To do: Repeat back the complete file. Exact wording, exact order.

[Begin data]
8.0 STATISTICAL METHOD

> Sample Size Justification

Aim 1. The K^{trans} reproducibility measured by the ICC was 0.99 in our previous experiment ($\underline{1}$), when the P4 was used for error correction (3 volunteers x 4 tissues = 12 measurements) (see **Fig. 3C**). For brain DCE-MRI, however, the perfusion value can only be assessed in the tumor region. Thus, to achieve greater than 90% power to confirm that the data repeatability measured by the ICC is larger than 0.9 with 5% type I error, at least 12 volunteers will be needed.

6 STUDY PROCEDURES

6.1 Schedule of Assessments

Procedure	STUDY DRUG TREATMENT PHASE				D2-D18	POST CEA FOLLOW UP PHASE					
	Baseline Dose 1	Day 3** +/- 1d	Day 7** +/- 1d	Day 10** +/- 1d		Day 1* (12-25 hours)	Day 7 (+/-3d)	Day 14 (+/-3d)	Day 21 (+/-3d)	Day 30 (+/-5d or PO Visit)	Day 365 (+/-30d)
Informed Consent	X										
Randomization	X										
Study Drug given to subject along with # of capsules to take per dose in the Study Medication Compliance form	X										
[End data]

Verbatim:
8.0 STATISTICAL METHOD

> Sample Size Justification

Aim 1. The K^{trans} reproducibility measured by the ICC was 0.99 in our previous experiment ($\underline{1}$), when the P4 was used for error correction (3 volunteers x 4 tissues = 12 measurements) (see **Fig. 3C**). For brain DCE-MRI, however, the perfusion value can only be assessed in the tumor region. Thus, to achieve greater than 90% power to confirm that the data repeatability measured by the ICC is larger than 0.9 with 5% type I error, at least 12 volunteers will be needed.

6 STUDY PROCEDURES

6.1 Schedule of Assessments

Procedure	STUDY DRUG TREATMENT PHASE				D2-D18	POST CEA FOLLOW UP PHASE					
	Baseline Dose 1	Day 3** +/- 1d	Day 7** +/- 1d	Day 10** +/- 1d		Day 1* (12-25 hours)	Day 7 (+/-3d)	Day 14 (+/-3d)	Day 21 (+/-3d)	Day 30 (+/-5d or PO Visit)	Day 365 (+/-30d)
Informed Consent	X										
Randomization	X										
Study Drug given to subject along with # of capsules to take per dose in the Study Medication Compliance form	X										